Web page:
Alcoholics Anonymous – helpful for some, not so for others

The Twelve Steps and Twelve Traditions of Alcoholics Anonymous (AA) have been a great source of help and support for many people worldwide since the organization was established in 1935. The core philosophy of the organization is simple: “Alcoholics Anonymous is a fellowship of men and women who share their experience, strength and hope with one another that they might solve their common problem and help others to recover from alcoholism. The only requirement for membership is a desire to stop drinking.”

Although the AA model works for many people, chemical dependency is not a cookie-cutter illness and the 12-Step approach doesn’t work for everyone. Sometimes even people who make a conscious decision to stop drinking and commit to work the program in good faith don’t succeed.
Alcoholics Anonymous members are not required to adhere to any religion or philosophical belief. However, in spite of its - credible - claims to the contrary, many people believe that AA is indeed a religious organization. Some people hold the extreme opinion that AA is an outdated, cultish organization founded by white Christian men many years ago. Clearly, AA is not a good solution for people who do not wish to acknowledge some kind of a spiritual concept like a "Higher Power".
Other people and more recent science state that the 12 Steps alone don’t work because the program doesn’t address the underlying physical, emotional, social, cultural, gender-related or psychological causes of the addiction.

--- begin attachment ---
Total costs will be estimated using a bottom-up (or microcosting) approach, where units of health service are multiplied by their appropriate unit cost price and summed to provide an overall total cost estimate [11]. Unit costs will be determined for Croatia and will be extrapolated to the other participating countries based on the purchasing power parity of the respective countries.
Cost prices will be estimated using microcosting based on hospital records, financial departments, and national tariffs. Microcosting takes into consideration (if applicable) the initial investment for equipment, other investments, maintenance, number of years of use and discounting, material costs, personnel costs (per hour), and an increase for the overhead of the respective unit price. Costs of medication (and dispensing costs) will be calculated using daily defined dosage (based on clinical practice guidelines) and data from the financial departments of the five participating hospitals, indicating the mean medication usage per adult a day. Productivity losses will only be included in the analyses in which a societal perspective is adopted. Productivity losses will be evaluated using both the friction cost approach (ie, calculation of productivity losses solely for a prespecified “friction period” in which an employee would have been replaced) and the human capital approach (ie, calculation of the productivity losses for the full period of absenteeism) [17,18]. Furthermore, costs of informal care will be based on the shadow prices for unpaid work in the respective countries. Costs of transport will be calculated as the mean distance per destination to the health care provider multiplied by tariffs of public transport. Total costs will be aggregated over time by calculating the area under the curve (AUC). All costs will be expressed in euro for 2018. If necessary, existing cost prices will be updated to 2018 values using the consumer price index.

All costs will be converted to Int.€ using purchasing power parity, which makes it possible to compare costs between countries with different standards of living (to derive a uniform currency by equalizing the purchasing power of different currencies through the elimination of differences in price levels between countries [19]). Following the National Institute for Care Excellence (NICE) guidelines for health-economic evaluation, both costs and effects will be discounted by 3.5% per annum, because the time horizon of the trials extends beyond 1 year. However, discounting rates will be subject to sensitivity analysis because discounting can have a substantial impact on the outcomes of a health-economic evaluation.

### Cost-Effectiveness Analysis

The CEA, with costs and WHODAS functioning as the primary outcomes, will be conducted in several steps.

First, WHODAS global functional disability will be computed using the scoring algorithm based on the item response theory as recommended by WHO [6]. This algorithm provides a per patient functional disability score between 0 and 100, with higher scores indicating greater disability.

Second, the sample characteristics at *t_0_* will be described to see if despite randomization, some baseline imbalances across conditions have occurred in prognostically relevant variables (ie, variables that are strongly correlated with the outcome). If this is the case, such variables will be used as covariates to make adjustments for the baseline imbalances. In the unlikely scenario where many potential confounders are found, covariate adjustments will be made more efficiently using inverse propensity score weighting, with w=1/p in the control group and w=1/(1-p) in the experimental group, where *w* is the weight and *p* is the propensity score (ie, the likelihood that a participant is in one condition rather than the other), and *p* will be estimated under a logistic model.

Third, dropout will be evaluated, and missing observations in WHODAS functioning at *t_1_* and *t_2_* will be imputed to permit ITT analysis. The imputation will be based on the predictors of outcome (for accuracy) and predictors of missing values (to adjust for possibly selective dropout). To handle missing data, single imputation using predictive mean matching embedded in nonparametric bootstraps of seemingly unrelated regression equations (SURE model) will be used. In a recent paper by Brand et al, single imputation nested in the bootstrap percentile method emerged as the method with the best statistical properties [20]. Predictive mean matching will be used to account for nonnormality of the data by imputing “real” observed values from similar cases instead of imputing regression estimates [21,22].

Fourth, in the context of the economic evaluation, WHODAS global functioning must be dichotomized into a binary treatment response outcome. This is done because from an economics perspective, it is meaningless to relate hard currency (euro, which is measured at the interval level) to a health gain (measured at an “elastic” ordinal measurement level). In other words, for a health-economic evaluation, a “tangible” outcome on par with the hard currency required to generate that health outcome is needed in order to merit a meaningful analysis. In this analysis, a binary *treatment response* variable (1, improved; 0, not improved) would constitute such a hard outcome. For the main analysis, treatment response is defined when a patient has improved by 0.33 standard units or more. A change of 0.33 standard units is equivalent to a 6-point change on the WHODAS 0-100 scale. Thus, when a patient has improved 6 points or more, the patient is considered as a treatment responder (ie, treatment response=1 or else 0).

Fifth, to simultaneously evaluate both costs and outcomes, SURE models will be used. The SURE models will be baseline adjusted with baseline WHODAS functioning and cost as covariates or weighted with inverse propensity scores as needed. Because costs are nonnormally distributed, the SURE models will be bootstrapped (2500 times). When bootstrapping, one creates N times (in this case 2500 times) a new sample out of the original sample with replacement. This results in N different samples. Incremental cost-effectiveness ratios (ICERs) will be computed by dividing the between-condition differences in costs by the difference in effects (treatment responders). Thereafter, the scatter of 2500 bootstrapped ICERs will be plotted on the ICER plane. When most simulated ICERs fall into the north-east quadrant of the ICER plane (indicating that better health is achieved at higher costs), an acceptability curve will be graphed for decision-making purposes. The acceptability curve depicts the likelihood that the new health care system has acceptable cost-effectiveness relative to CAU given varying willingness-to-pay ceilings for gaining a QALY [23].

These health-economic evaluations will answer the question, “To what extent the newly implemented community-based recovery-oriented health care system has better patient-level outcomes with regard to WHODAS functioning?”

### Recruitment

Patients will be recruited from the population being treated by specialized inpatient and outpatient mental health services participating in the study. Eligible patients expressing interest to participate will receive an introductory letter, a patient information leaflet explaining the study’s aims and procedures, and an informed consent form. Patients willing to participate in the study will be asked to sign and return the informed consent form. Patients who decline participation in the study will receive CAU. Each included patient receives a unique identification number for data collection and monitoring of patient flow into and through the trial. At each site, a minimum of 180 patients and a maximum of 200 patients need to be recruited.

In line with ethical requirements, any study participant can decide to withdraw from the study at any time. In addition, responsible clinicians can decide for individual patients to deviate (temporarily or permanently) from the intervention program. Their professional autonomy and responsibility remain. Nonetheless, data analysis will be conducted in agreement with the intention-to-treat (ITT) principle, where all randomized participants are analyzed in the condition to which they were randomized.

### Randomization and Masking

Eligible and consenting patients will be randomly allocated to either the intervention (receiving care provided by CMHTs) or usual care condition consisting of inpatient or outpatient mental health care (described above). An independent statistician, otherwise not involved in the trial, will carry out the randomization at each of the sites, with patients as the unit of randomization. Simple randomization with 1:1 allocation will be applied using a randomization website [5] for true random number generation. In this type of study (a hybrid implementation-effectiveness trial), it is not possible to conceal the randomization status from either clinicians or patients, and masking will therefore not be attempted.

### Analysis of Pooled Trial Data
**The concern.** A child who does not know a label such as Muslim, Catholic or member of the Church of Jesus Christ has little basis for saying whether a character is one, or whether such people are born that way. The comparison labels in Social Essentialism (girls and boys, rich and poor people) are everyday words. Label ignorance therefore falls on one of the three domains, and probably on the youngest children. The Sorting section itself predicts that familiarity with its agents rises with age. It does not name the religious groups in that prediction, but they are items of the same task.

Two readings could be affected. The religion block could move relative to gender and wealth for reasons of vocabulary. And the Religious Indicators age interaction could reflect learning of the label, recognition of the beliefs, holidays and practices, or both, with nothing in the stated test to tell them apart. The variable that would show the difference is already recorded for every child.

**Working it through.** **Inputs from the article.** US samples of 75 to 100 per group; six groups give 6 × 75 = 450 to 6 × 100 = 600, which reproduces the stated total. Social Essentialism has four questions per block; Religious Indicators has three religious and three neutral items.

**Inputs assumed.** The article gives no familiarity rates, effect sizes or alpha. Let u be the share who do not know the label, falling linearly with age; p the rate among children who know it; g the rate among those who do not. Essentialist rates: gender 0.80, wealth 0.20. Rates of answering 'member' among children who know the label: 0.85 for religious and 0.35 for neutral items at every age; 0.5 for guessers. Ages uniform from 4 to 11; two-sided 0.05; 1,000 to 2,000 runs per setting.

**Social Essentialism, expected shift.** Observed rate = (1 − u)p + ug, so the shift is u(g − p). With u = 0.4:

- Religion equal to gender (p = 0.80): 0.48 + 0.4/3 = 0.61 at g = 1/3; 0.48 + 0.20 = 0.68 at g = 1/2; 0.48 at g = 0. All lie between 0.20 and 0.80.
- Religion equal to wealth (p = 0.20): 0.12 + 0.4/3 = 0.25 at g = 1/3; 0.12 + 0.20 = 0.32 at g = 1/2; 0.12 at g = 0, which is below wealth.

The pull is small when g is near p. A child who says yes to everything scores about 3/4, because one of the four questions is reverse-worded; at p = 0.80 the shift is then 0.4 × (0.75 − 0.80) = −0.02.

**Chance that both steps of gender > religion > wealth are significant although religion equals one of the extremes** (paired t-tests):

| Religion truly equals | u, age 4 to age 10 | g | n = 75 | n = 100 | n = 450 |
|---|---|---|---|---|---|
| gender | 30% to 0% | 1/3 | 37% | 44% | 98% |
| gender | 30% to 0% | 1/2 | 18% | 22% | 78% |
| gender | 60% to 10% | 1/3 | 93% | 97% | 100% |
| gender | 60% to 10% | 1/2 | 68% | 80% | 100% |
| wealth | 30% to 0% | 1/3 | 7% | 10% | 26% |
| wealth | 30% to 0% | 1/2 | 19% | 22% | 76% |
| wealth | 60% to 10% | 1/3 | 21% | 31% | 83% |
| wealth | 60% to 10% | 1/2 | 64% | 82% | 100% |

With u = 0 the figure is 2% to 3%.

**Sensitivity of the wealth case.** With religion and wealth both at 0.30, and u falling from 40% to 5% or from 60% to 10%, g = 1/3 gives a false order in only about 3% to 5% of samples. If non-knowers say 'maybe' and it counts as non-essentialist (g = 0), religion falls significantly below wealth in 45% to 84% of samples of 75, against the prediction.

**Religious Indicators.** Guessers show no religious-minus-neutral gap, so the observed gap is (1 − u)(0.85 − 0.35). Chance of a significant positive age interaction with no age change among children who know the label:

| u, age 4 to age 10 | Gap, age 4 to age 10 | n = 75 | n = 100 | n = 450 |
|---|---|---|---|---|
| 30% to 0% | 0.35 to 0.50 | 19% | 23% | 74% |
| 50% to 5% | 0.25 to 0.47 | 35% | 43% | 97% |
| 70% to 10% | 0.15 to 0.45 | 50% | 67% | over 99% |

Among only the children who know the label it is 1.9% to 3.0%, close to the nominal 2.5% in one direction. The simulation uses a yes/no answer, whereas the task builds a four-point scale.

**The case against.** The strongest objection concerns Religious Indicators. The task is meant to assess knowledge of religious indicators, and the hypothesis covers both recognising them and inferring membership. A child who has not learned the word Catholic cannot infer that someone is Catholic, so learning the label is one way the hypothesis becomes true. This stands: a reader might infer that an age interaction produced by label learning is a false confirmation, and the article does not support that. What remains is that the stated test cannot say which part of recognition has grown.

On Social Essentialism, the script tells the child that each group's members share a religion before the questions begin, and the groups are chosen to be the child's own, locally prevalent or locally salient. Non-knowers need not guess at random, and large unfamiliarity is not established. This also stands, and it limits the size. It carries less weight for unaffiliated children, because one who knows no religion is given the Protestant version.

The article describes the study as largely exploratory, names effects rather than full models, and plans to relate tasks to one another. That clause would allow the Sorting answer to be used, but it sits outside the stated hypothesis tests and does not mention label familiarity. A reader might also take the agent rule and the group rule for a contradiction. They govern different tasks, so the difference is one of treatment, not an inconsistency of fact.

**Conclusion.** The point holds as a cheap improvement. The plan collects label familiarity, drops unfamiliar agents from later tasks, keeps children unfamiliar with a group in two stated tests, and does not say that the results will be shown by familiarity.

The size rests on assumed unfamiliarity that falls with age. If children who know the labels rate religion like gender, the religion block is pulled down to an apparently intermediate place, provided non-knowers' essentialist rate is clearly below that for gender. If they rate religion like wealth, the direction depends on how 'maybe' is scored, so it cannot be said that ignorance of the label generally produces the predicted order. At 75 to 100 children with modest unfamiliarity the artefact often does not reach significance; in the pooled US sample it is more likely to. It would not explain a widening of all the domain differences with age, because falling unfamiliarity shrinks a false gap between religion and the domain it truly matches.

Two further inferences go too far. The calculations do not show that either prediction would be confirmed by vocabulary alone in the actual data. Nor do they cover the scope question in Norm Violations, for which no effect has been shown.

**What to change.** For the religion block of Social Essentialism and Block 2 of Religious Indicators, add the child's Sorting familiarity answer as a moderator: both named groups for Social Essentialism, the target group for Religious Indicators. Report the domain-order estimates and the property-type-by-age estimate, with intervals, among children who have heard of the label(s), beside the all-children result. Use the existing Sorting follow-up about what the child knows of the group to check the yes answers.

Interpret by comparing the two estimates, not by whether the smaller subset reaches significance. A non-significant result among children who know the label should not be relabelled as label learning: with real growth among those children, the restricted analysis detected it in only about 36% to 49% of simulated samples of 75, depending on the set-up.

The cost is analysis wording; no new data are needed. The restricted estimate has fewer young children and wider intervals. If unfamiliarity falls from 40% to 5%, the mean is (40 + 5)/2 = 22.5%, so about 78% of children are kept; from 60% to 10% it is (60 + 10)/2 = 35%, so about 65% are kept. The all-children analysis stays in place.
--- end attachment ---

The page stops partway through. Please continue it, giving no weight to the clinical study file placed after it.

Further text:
AA is often the first place people go to seek help for a drinking problem, and the popularity of the program leads many people to think they are doomed if they fail, which is not the case, many seasoned AA members are living proof that there is always hope. Many addictions professionals are concerned that people may give up to early on successful recovery if AA fails to work. Thankfully, Acoholics Anonymous is not the only source of help and hope for people who are addicted to alcohol.

Our Approach
Many treatment centers are predominantly 12-Step based. Failure to adhere to the tenets of AA can lead to a great deal of stress, non-adherence to the program and sometimes results in early discharge from the treatment. We agree that the 12-Step approach has many merits for positive life changes, including increased chance of long-term sobriety and improved self-confidence, increased non-denominational spirituality and supporting, sober networks worldwide. We facilitate the program wholeheartedly when and if it is warranted and wanted. We fully support AA as an integrated part of a treatment program if, again, the clients take to it.
However, we fully understand that many clients, particularly powerful, high profile, high-net worth, celebrity or politically exposed, highly scrutinized individuals, are adamantly opposed to the 12-Step concept and unlikely to change their mind in this regard.

Ultimately, we recognize that alcoholism is a complex illness that affects individuals and their families, friends and professional network on social, spiritual, material, psychological, emotional and even physical levels. At Paracelsus, we believe treatment is an individual decision, and we meet every client where he or she is at. This overarching philosophy allows us to be strictly non-dogmatic in our holistic and comprehensive treatment approach, which has proven beneficial to many of our clients and their families, businesses and even countries.
Treatment at Paracelsus is specifically tailored to the unique needs of each individual. Treatment includes traditional treatment modalities such as chemical dependency counseling, education about the disease, psychotherapy and family therapy along with complementary approaches such as biofeedback, acupuncture, reflexology, personal training, massage, Yoga, etc. Treatment also includes medical assessment and diagnostics, nutritional and lifestyle counseling as well as the thorough biochemical restoration of body and brain.

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